Prepping Sea Gator for Hibernation

Travelogue - May 11, 2006

We made the most of our last week on the water: I indulged in some quality dolphin-watching and pre-packing between work assignments; Goldie snoozed in the sun; and under cover of darkness Rick peed off the swim platform "the way God intended."

Rick at Little Gasparilla Island We found a quiet beach to enjoy, just a short Bump Head ride away on the tip of Little Gasparilla Island. While I was prowling the beach looking for shells for my Aunt Millamae, Rick was befriended by a lady (the hussy, but who can blame her?) who hailed from Massachusetts. It's a small world.

Even though we'd been to the Cape Haze anchorage several times already, we did something new: we Bump Headed north to Don Pedro Island State Park's land base dock (just north of the no-wake zone, f.y.i.), walked to the entrance gate and across the road to Jam's Italian Restaurant for pizza. It was our last night out as sea voyageurs. A few days later at first light we headed back to La Marina des Collards and began prepping Sea Gator for summer.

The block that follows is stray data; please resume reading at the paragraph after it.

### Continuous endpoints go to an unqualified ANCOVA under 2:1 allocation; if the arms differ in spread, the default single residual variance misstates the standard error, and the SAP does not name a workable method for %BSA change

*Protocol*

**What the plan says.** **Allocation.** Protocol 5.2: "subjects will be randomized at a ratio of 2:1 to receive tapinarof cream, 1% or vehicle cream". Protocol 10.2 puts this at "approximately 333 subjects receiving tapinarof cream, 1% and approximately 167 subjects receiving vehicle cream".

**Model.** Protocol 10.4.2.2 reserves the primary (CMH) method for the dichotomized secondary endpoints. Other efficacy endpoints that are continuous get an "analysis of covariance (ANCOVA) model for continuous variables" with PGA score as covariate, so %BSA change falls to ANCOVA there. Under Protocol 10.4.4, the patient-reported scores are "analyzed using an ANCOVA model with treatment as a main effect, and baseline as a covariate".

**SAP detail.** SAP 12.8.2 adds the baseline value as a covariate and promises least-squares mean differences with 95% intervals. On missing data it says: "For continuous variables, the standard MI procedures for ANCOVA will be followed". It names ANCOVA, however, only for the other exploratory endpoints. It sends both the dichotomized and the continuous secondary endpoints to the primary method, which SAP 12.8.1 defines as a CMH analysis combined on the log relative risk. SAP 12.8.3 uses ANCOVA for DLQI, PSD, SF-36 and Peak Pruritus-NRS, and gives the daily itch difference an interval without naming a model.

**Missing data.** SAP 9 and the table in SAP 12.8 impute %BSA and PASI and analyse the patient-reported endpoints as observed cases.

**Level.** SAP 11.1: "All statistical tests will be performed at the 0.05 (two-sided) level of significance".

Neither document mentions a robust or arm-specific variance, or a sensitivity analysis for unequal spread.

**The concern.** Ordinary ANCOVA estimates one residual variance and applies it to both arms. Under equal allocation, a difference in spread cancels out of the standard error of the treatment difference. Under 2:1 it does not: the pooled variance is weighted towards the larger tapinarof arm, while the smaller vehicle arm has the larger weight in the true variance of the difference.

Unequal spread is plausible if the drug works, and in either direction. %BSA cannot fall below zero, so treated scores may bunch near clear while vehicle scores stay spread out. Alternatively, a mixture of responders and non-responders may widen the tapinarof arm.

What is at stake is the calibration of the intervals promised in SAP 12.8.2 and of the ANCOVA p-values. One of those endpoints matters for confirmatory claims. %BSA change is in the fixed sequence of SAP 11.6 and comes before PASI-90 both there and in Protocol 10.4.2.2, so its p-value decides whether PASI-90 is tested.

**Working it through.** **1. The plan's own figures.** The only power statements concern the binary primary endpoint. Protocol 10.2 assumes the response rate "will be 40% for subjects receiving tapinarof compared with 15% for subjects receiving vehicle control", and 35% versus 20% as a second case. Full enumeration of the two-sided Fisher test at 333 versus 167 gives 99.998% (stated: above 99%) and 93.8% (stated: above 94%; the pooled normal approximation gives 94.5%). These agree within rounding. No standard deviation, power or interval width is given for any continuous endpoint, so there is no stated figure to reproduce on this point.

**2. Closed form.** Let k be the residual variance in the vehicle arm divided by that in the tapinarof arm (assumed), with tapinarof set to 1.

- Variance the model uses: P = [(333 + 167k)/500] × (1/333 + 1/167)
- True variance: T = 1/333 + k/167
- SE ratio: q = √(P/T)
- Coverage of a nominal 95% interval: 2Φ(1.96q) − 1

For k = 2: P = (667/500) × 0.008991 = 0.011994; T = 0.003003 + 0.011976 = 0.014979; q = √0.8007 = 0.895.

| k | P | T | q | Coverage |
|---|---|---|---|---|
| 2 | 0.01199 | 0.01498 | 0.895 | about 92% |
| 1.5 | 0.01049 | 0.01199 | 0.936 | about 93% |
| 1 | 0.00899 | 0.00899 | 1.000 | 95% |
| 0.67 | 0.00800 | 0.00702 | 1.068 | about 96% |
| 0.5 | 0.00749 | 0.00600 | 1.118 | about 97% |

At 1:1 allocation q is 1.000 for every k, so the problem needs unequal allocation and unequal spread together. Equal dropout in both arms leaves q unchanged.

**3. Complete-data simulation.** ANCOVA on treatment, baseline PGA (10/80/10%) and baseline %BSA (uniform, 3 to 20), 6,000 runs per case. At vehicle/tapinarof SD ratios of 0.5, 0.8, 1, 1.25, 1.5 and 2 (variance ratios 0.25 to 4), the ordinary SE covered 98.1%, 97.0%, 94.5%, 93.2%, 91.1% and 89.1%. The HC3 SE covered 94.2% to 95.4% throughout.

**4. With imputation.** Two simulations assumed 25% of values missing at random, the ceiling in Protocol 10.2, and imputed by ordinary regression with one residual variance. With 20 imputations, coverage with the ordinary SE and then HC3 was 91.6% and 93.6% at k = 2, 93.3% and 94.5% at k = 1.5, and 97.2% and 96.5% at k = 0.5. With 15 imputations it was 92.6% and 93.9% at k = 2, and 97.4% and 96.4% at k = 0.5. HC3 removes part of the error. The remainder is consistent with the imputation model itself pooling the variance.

Diver Our first task was to schedule a diver to come clean her bottom. That is, clean Sea Gator's bottom, not the diver's. He suited up, flopped in, and paddled around vigorously for more than an hour, scraping barnacles and other crusties off the hull. It looked like hard work, and he confirmed that the hull was pretty dirty. Since there's no telling when she had last been cleaned the information came as no surprise.

Next we cleared everything off Sea Gator that could be cleared. I disposed of the worn checkered curtains and measured all the windows so I can work on replacement window coverings this summer, and made some sketches for door screens and an outboard motor cover.

Cleaning We washed Sea Gator inside and out. Rick replaced that broken window you see covered with plastic (never mind how it became broken), and we had a marine contractor come and put the center piling back down in place (see, it's way too high - our breast line had pulled it out on a rising tide while we were in Tennessee. Boy, you learn something new every day).